Shares of China Evergrande jumped as stock trading resumed, but investors who were worried their money would be used to keep the firm afloat staged a protest outside the Guangzhou headquarters.
China Evergrande’s shares gained 10% as stock trading resumed on Tuesday after being suspended the day before. Trading was restored after Evergrande announced that a government order to tear down its 39 buildings on Hainan resort island would not affect the rest of its projects there.
The demolition order came over the weekend, forcing the company to halt the sale of shares until the situation was resolved. Evergrande confirmed late Monday that the order only concerned 39 buildings at Hainan’s Ocean Flower Island, but the rest of the approximately 60,000 structures in the resort development, which cost over $13 billion, will not be affected. The reason for the demolition order has not been disclosed.
Meanwhile, the heavily indebted company’s investors descended on Evergrande’s offices in Guangzhou on Tuesday morning. A crowd of around 100 people, worried that their money would be used to pay off the company’s debts, shouted, “Evergrande, return our money!” Reuters reported.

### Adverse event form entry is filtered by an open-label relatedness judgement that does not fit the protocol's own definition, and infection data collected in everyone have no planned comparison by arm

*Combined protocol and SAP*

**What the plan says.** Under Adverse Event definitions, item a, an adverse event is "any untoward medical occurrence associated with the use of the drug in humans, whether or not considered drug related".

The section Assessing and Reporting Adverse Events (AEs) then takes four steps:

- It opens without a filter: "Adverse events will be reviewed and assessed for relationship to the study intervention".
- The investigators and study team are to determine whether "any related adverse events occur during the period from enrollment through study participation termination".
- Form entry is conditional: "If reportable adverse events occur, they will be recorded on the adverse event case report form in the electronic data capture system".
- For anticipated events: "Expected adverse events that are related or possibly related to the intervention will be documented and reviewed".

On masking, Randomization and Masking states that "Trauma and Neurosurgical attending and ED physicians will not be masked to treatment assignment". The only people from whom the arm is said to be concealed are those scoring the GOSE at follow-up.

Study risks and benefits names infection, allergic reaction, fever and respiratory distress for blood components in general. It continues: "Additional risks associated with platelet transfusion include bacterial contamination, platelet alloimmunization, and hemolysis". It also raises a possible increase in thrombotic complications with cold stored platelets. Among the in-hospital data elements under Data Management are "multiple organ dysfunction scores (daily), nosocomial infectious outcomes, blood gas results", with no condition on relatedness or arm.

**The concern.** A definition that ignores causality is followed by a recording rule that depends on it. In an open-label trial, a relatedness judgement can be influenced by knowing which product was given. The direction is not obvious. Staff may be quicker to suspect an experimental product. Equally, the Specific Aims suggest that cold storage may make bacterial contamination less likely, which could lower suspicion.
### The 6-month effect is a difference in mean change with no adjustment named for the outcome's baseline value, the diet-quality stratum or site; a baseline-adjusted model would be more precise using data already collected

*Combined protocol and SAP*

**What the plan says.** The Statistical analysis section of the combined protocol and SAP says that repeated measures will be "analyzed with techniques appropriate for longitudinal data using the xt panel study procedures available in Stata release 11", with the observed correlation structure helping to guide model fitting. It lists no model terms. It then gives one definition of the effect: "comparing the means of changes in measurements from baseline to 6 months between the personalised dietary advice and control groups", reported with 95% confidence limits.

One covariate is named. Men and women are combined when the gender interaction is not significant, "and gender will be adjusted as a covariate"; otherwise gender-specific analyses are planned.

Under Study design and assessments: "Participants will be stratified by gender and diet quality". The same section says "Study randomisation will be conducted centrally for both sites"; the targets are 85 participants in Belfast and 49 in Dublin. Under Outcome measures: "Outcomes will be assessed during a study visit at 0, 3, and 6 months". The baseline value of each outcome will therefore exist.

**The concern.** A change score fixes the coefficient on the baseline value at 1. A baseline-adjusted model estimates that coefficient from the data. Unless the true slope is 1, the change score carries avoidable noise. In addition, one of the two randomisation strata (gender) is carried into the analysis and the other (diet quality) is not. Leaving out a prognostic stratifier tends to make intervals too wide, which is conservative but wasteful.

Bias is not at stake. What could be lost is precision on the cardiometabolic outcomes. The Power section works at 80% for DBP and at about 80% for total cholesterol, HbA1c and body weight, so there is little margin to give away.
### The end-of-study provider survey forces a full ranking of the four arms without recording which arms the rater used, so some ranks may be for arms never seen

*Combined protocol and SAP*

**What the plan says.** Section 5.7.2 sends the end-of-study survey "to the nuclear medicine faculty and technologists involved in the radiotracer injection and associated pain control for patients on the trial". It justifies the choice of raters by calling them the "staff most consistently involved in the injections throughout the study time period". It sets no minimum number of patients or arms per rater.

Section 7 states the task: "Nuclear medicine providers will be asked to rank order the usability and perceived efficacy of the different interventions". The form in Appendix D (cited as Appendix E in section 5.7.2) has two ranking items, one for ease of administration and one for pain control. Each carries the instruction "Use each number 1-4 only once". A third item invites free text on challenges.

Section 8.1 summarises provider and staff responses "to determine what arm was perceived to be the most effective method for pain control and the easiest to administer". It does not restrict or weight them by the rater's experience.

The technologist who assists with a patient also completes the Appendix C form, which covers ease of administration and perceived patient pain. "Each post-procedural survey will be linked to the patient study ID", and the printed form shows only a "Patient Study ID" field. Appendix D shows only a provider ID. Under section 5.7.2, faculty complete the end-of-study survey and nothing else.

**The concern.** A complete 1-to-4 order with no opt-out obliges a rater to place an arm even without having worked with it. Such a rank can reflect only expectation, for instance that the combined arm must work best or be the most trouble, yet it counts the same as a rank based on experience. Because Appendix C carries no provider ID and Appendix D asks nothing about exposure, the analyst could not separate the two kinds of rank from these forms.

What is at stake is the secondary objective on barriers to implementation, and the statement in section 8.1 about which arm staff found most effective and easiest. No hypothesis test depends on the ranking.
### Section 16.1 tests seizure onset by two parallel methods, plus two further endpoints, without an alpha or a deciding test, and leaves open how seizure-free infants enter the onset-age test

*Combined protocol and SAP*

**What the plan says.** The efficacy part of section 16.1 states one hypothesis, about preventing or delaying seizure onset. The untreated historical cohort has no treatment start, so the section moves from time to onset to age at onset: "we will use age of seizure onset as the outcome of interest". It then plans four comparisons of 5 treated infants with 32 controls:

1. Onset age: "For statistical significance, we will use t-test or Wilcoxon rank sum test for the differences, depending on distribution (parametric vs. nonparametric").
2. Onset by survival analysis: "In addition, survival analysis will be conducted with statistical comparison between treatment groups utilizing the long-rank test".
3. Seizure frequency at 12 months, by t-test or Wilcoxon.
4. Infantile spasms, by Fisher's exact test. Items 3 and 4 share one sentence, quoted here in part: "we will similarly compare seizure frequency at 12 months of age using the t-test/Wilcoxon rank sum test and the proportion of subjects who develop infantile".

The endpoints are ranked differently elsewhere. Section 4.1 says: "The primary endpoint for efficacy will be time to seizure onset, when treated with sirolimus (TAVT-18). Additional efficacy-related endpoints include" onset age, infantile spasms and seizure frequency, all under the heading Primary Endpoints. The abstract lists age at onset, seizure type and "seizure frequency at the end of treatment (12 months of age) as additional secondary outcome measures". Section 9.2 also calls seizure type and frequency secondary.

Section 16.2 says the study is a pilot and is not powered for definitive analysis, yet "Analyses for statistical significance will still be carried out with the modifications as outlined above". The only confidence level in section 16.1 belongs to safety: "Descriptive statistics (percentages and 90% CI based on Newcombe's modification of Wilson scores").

The developer currently owes more than $300 billion on various bonds, and was recently declared in default by two ratings firms, after missing deadlines on dollar bond payments.
The company’s contracted sales fell 39% in 2021 from the year before, to roughly $69.5 billion.
Evergrande, once China’s leading real estate developer, has now claimed the title of world’s most indebted. Unable to pay its many suppliers and contractors for a seemingly infinite number of projects, including a Chinese Disneyland-style amusement park, it is now on the brink of a massive default, which has had a broader effect on China’s property development sector. As the company’s credibility plunges, the entire industry in China is experiencing a slowdown in foreign investment.
The situation with Evergrande appears to be contagious, as several other Chinese developers announced their inability to pay up on bonds in the fall. To add fuel to the fire, in October, China’s National Bureau of Statistics published data showing that home prices in the country had dropped month-on-month for the first time since 2015.
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